|Antonio Gattorno, a Cuban artist, sketched Hemingway in 1934|
Hemingway’s star burns brightly fifty years after he shot himself to death while his wife Mary slept. He was 61 years old and burned out, emotionally, mentally, and physically. He was done with this life and he apparently knew it, not surprising to imagine in a writer described by his biographers as being self-absorbed and delicately strung. Controlling, too. Hemingway began calling the shots long before that final, fatal one.
It is amazing to consider how Hemingway single mindedly paved the way to his fame and fortune, dependent for years on funds provided by his wives’ trusts and their willingness to keep his path cleared of impediments like pesky journalism jobs, mortgage payments, unwanted pregnancies, crying babies, and histrionic reactions to his outrageously selfish nature. They believed in him and he believed in him and he made it work — with their supremely significant support.
Hemingway kept track of Hadley’s periods in a little notebook he carried in his pocket. When her period was late, he despaired. Babies were a bother in any number of ways — the division of their mother’s affections primarily, and then, it was difficult to travel with them. Sadly, Hemingway’s three children all spent much of their childhoods without the presence of their famous father, often with caretakers while their parents traveled for months at a time. Remember the story “Hills Like White Elephants”? Well it ain’t just about a couple having a conversation over a beer at a train station. Just ask the critics.
Then came Martha Gellhorn, who calculatedly posed herself on a bar stool at Key West’s Sloppy Joe’s Bar one day in 1936. She planned on knowing Hemingway, who was by then well-published and much publicized. He was also growing restless with life on Whitehead Street, beneath the lighthouse. The address of the grand house of Hemingway, far more splendid than any other in the neighborhood then and now, was listed as a tourist attraction in a 1935 guidebook published by the city. It was not unusual after that for his curious fans to wander into the Hemingway’s yard. Meanwhile, Pauline was growing weary of keeping the children quiet and their menagerie of pets fed and watered while Hemingway holed up in his studio pursuing his art by day, patronizing downtown bars by night. Martha Gellhorn was hot, more attractive than Hadley or Pauline, younger, and a fine writer. She was accomplished, too, as a war correspondent. Always up for a catastrophic scene, Hemingway got himself hired as a correspondent and followed Gellhorn into the Spanish Civil War. Imagine the excitement of those times for wartime writers — living in hotels, ducking bombs, never knowing if the next rendezvous would be their last. The strange aphrodisia of wartime cemented their relationship, and, only weeks after divorcing Pauline, Hemingway married Martha. After the war they settled on a farm in Cuba, and entertained other notable personalities of the day. But it was not a happy marriage. Hemingway was growing grizzly and fat, while Gellhorn was reaching her brilliant and long-legged professional stride. They parted with animosity, and Gellhorn later famously wrote that after the wartime dust had settled, she recognized Hemingway as a brute and a lousy lay to boot.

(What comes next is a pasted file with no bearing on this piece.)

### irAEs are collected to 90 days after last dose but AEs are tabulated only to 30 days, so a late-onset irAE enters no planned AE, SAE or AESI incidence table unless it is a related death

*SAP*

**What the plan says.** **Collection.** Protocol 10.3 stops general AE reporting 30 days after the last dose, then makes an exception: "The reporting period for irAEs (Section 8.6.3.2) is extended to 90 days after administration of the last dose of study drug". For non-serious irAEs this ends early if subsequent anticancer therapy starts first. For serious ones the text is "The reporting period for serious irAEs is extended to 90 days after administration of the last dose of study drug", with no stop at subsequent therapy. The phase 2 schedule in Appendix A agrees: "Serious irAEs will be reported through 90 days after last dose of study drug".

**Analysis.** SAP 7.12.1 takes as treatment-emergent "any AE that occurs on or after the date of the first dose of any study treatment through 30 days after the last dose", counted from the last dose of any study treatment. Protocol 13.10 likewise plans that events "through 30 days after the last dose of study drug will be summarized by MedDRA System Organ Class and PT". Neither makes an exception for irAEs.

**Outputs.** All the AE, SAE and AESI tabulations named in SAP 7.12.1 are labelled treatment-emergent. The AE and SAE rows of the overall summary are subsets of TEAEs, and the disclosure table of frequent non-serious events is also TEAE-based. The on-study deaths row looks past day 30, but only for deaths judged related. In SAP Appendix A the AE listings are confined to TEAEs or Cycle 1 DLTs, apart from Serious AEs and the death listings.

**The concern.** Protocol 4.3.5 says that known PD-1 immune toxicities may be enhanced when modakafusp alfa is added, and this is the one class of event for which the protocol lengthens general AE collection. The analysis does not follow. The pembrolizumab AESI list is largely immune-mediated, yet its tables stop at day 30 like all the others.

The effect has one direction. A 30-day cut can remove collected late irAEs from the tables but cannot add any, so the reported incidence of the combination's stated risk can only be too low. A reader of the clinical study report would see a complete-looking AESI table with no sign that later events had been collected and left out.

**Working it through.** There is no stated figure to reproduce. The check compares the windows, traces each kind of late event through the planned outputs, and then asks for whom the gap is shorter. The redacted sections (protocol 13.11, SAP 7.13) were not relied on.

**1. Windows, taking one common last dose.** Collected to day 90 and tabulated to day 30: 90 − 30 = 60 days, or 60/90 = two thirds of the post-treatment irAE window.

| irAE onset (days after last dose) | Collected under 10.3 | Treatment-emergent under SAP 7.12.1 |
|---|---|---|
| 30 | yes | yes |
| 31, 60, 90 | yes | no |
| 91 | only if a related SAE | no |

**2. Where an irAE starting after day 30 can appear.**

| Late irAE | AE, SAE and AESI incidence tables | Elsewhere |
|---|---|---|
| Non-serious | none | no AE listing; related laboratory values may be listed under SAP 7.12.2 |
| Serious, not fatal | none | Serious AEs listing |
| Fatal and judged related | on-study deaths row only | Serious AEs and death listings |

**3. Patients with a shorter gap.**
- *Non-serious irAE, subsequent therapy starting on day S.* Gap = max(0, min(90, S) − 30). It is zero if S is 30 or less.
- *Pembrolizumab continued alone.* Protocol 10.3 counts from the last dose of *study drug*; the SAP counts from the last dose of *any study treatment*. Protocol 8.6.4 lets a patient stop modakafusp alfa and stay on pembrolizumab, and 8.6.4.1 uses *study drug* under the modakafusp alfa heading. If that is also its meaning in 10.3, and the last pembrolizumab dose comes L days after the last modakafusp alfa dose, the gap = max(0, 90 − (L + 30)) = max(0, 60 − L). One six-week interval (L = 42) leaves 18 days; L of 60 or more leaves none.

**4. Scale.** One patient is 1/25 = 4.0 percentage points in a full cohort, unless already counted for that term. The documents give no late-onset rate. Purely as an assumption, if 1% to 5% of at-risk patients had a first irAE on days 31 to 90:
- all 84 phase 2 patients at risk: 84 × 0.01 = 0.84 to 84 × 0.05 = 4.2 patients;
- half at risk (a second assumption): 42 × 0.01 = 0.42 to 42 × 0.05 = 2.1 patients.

And in the middle of all that, with the ever-faithful and long-suffering Mary responsive to his every beck and call, he wrote the novel that put him squarely on the world’s literary map forever. It was The Old Man and the Sea. He wrote it in a blast of clarity, in a kind of fever, and knew, as he wrote, that it was his finest work, that he had reached the sure pinnacle of his success. And as scalers of the highest peaks know, getting down the mountain is often far more arduous than the climb to the top. And so it was for Hemingway.
Many years ago when a cherished hero of my childhood came to Key West to participate in the Hemingway Look-Alike contest, I was horrified to witness the high esteem in which he held Hemingway, the man. I felt it was a sacrilege that he, who truly was a magnificent and even noble man, was interested in aligning himself with the fat, white-haired, bearded middle-aged Hemingway wannabes who assembled on the stage of Sloppy Joe’s bar to be judged in a competition that had absolutely nothing to do with art. It was a celebration of the middle-aged Hemingway, a man who, in one way or another, had trashed the lives of just about every person he’d met, man, woman or child.
What’s to celebrate about that? I wrote a newspaper column at the time, and in it I ridiculed him for his folly. His family has held me in contempt ever since. But before he died, he forgave me. Because he was a noble man.
Now that I am older, older in fact than Hemingway when he died, I can sometimes consider the Hemingway phenomenon in a different light. I understand that Ernest Hemingway was driven to create, to strive for greatness, to live forever, no matter the cost. And though it is true he was not a very nice guy, he inspired us well beyond nicely. He inspired us spectacularly. I envy him his dedication, his unshakable faith in his talent. Every July Key West celebrates Hemingway with running races, arm wrestling, a look-alike contest, fishing tourneys, walking tours, trivia contests, and lots and lots of drinks. Hemingway lives on, long after the blood and bones of him are dust, he endures, because he lived his life as an endurance contest, always believing what the old man Santiago did: that "a man can be destroyed but not defeated."